Arduino — ADC

The Analog to Digital converter in the Arduino Uno is a very useful feature that converts an analog voltage into digital and gives it to the microcontroller. By converting the analog value to digital ones, we can start using electronics to interface to the analog world around us. For example, when we interface sensors or need to integrate biometric applications — the output of the sensor is most of the time analog in nature, but the microcontroller processes digital signals. So, for such scenarios, we use ADC that acts as a mediator between the sensor and microcontroller.

ADC in Arduino Uno

The Arduino Uno has 6 onboard ADC channels which can be used to read analog signals in the 0–5 V range. It has a 10 bit ADC, which implies that it’ll give a digital value in the range of 0–1023 (2¹⁰). This is called the resolution, which indicates the number of discrete values it can produce over the range of analog values.

Digital Output calculation

ADC Resolution = Vref/((2^n)-1)

Digital Output = Vin/Resolution

Where, Vref — The reference voltage is the maximum value that the ADC can convert and 2^n stands for the n-bit ADC (in this case 10).

For example, if the Vref is 5V, and Vin is 5V the Digital O/P value = 1023(10 bit)

Arduino ADC functions

analogRead (pin)This function is used to read the analog values from the specified analog pin and returns the corresponding digital values.

analogReference (type) — This is used for configuring the reference voltage used for analog input.

Now that we’re familiar with the ADC functionalities, let’s get started with a simple program that’ll help us understand the concept better. We’ll write a simple sketch to read varying analog values that are generated using a potentiometer when connected to the A0 analog channel. The digital values which we obtain from the Arduino ADC will be displayed on the serial monitor.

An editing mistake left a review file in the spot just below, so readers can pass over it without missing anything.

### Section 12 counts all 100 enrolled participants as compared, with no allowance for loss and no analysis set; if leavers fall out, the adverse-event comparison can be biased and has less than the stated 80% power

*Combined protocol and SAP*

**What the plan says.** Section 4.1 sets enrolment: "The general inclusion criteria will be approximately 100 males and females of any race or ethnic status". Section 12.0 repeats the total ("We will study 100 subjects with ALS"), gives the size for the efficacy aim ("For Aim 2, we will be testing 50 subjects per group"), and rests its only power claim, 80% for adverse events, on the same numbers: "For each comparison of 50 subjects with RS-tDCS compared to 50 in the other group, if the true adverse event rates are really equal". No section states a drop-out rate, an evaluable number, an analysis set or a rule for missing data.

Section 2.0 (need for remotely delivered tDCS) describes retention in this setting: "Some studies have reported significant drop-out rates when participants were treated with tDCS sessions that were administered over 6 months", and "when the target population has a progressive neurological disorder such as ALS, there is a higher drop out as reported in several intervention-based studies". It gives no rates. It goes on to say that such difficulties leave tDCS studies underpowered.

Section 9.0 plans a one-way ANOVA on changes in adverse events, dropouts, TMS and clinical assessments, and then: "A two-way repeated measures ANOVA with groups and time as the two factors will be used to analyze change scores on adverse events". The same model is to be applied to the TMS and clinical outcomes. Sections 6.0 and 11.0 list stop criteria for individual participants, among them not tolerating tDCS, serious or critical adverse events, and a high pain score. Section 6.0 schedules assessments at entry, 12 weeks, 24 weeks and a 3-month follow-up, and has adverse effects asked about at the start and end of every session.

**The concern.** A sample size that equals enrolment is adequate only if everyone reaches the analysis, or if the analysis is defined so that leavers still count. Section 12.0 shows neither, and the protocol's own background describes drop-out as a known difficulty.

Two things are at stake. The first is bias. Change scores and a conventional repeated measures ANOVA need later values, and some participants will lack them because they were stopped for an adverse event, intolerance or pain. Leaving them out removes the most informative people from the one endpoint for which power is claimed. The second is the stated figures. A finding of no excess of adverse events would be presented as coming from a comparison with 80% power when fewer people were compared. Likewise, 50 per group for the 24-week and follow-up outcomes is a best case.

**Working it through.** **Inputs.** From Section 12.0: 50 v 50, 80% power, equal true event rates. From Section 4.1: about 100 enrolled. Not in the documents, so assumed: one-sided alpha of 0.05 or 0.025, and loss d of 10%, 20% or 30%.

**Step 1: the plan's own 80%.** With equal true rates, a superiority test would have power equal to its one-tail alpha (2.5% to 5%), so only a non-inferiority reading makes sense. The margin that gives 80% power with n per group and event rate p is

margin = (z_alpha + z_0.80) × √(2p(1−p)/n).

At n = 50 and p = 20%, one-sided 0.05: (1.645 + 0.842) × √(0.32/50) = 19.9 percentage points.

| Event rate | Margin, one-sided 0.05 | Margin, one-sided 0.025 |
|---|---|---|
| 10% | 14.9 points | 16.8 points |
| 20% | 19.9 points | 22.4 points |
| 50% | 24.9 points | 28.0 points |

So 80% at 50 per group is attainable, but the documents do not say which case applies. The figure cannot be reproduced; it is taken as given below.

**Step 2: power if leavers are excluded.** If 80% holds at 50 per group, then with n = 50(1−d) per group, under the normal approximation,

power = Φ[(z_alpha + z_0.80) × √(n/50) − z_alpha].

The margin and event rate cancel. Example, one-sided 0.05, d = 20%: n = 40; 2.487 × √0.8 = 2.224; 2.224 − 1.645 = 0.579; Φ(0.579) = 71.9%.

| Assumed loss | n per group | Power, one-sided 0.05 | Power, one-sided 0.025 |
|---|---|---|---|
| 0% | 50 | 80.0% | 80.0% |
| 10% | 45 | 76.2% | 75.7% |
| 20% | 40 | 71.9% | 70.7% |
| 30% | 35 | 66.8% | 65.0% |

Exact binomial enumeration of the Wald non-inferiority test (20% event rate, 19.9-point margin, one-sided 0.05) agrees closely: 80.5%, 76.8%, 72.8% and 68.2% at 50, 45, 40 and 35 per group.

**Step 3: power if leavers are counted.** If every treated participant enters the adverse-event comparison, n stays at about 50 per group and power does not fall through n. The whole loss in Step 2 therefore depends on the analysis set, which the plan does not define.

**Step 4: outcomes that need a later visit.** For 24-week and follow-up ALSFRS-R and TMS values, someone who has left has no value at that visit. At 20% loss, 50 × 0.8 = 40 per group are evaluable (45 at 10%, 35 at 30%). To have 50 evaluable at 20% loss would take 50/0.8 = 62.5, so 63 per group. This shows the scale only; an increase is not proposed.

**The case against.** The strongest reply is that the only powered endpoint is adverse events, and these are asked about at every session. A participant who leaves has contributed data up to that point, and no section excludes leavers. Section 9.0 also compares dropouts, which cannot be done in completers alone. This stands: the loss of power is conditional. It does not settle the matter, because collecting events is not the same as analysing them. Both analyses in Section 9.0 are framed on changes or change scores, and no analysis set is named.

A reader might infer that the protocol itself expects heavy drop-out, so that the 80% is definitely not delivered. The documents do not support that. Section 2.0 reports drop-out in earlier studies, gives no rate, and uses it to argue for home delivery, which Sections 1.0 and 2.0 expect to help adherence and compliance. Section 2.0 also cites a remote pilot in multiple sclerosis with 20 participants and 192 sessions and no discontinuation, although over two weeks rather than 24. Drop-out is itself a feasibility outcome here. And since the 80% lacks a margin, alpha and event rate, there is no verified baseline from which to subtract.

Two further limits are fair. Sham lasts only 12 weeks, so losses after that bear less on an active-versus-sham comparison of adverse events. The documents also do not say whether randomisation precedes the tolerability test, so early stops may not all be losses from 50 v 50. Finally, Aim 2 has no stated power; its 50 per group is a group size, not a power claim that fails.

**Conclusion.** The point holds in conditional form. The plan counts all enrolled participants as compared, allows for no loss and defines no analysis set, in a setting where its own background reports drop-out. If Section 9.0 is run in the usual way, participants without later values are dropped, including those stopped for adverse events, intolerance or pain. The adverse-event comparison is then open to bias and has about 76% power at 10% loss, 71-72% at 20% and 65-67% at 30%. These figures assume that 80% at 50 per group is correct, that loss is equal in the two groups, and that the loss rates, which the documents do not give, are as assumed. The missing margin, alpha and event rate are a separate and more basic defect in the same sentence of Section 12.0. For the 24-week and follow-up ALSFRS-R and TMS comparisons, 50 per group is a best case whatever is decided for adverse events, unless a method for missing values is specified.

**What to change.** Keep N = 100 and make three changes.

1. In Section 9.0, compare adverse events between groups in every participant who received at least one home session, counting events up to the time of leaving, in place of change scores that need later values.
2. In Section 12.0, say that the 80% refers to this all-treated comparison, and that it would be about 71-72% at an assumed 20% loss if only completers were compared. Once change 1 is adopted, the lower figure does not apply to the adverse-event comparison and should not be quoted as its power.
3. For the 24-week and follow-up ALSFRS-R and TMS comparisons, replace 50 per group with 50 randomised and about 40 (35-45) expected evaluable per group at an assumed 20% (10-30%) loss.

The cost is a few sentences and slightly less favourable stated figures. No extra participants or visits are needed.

Connect the potentiometer in the following manner:

Once you’ve made the above connections, upload the following sketch in the IDE.

Compile and upload the code on the Arduino IDE. Once the code gets uploaded, slowly turn the potentiometer, increasing the values from 0V to 5V, and then slowly decrease it back. You should be able to see the corresponding digital values in the serial monitor.

The ADC provides a digital output that is proportional to each analog value, to obtain the corresponding voltage, you can use the following formula:

Aout = digital value*(Vref/2^n-1)

In this blog, we covered the Analog to Digital converter in the Arduino Uno board, learned how to obtain the digital values from analog inputs, and tried out a simple example with a potentiometer. Now you can easily use any sensor or application that consists of analog outputs and get the respective digital values.



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